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What Does an RIA Claim Look Like?

We often get this question when a prospective client is purchasing E&O insurance for the first time, and any short answer will typically be unsatisfying because there is no “normal” claim scenario. The other challenge is that we can’t really look to any upcoming or pending claims as examples, for obvious reasons.  Today we have the unique opportunity to look under the hood of an RIA claim. Here are the details:

A Registered Investment Advisor and affiliated Broker Dealer collectively known as Allegis executed a put credit spread in August of 2015. This spread was based on the Russell 2000 index with a maximum potential gain of $313,600 and maximum potential loss of over $38 million. The trade resulted in the maximum loss which effected multiple clients where the firm had full discretionary authority. From the clients perspective they lost half of the aggregated value in their accounts. This generated multiple arbitrations and threatened lawsuits.

Initially there were eight clients that filed arbitration and threatened suits. By 2017 the count expanded to over 20. The clients claimed the RIA “made misrepresentations, mismanaged their funds, breached fiduciary duties, engaged in securities fraud, was negligent, etc.” The clients did not refer to the types of investments or trades. All of the client’s allegations where brought into one claim because the root cause of the claim had to do with the event of the August 2015 trades.

The RIA requested defense council and the carrier chose a different attorney to defend against the client allegations. Once the claim was active the RIA leadership reviewed the insurance contract and believed the activities to be covered because the policy stated coverage for “fully covered put or call options.” The carrier took the opposite position that coverage did not apply because “this insurance does not apply to any claim or defense expenses: … Arising out of the actual or alleged purchase, sale, attempted sale, solicitation or servicing of any of the following: … Commodities, any type of futures contracts, any type of options contract or derivative. However, this exclusion shall not apply to fully covered put or call options.”

From Very Bad To Even Worse

Not only was this a big claim, the carrier had denied coverage and defense of the claim. The single biggest mistake made by the firm leadership was that they did not appear to review or read the insurance contract prior to placement of the coverage. They could have purchased coverage for broad options trading strategies.  The firm member in charge of placing the coverage stated they had no personal knowledge of the options trading strategies. The broker who placed the coverage stated the focus was to find appropriate coverage at a competitive price for its customers. This gives us a second big mistake - if the primary focus is price you have lost the battle. Price is important but ultimately, in a claim scenario, nobody remembers that they saved a few thousand dollars.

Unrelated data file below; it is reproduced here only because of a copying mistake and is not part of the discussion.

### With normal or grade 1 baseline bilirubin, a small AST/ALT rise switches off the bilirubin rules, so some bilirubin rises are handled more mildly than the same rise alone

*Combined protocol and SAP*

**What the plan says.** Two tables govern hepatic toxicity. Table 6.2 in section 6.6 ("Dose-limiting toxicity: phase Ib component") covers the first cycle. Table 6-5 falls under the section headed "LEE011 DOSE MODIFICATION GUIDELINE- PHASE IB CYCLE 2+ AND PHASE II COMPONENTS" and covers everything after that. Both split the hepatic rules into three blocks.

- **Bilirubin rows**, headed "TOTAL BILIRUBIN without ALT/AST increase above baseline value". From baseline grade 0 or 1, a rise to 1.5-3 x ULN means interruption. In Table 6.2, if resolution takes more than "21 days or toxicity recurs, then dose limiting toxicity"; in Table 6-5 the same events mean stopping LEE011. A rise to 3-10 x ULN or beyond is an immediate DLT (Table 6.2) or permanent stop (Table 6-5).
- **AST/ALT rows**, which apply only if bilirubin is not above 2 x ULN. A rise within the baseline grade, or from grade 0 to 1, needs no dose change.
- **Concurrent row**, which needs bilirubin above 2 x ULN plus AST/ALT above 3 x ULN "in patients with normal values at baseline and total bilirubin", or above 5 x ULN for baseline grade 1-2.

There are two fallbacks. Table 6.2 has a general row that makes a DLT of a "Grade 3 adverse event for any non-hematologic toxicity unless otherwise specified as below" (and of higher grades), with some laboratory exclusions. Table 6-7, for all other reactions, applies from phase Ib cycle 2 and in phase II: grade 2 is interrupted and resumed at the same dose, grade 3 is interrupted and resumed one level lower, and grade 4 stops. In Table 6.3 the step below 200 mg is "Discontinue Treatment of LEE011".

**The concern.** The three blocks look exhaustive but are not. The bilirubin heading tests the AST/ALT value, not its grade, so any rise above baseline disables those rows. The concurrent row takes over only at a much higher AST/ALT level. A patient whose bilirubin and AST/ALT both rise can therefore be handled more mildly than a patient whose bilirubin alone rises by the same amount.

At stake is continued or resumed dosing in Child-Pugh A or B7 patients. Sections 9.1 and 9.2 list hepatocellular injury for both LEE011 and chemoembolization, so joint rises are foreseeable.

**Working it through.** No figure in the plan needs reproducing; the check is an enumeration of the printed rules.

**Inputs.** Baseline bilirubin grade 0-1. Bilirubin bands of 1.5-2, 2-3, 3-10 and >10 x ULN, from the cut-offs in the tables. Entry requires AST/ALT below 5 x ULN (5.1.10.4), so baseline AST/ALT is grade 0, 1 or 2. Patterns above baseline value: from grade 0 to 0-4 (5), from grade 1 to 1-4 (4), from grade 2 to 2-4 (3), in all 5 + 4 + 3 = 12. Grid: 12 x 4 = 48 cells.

The Final Resolution

The financial firm sued its carrier seeking payment for defense of the claims. That suit was denied in March of 2019. From start to finish it took over 3 years to close the book on this case. You may remember the volatility in the market back in the fall of 2015.  I would not be surprised if the trader who initiated the put spread felt like it was a black swan event that led to the losses. The point being that individual actions done with the best of intentions did not go as expected.

There are many more twists and turns in the story of this claim. Others have written compelling reviews of this case but here I have focused on issues that can help you think more proactively about your RIA business insurance purchase decisions. In this case, it is my opinion, not enough attention was paid to the technical aspects of the insurance contracts by the leadership of the financial firm nor the insurance broker. This is why you must first choose an insurance professional who understands both the technical aspects of your advisory business as well as the technicalities of the insurance contract.

 Today’s BPI Advice: We never know what will be alleged in a claim. The question you should be asking yourself is, “What is the plan if someone accuses our firm of breaching its fiduciary duty?”  Having insurance is not the right answer. Knowing “what” you have is key.


Cases studies, testimonials and other information on the website are for illustrative purposes only, and may not reflect the terms of any particular insurance policies nor the coverage of any specific claims.  Box Professional Insurance, LLC makes no representations of any kind regarding coverage or the specifics of any policy or claim.  See your insurance carrier and policy for details on coverage, exclusions and limits.

Chad Ramberg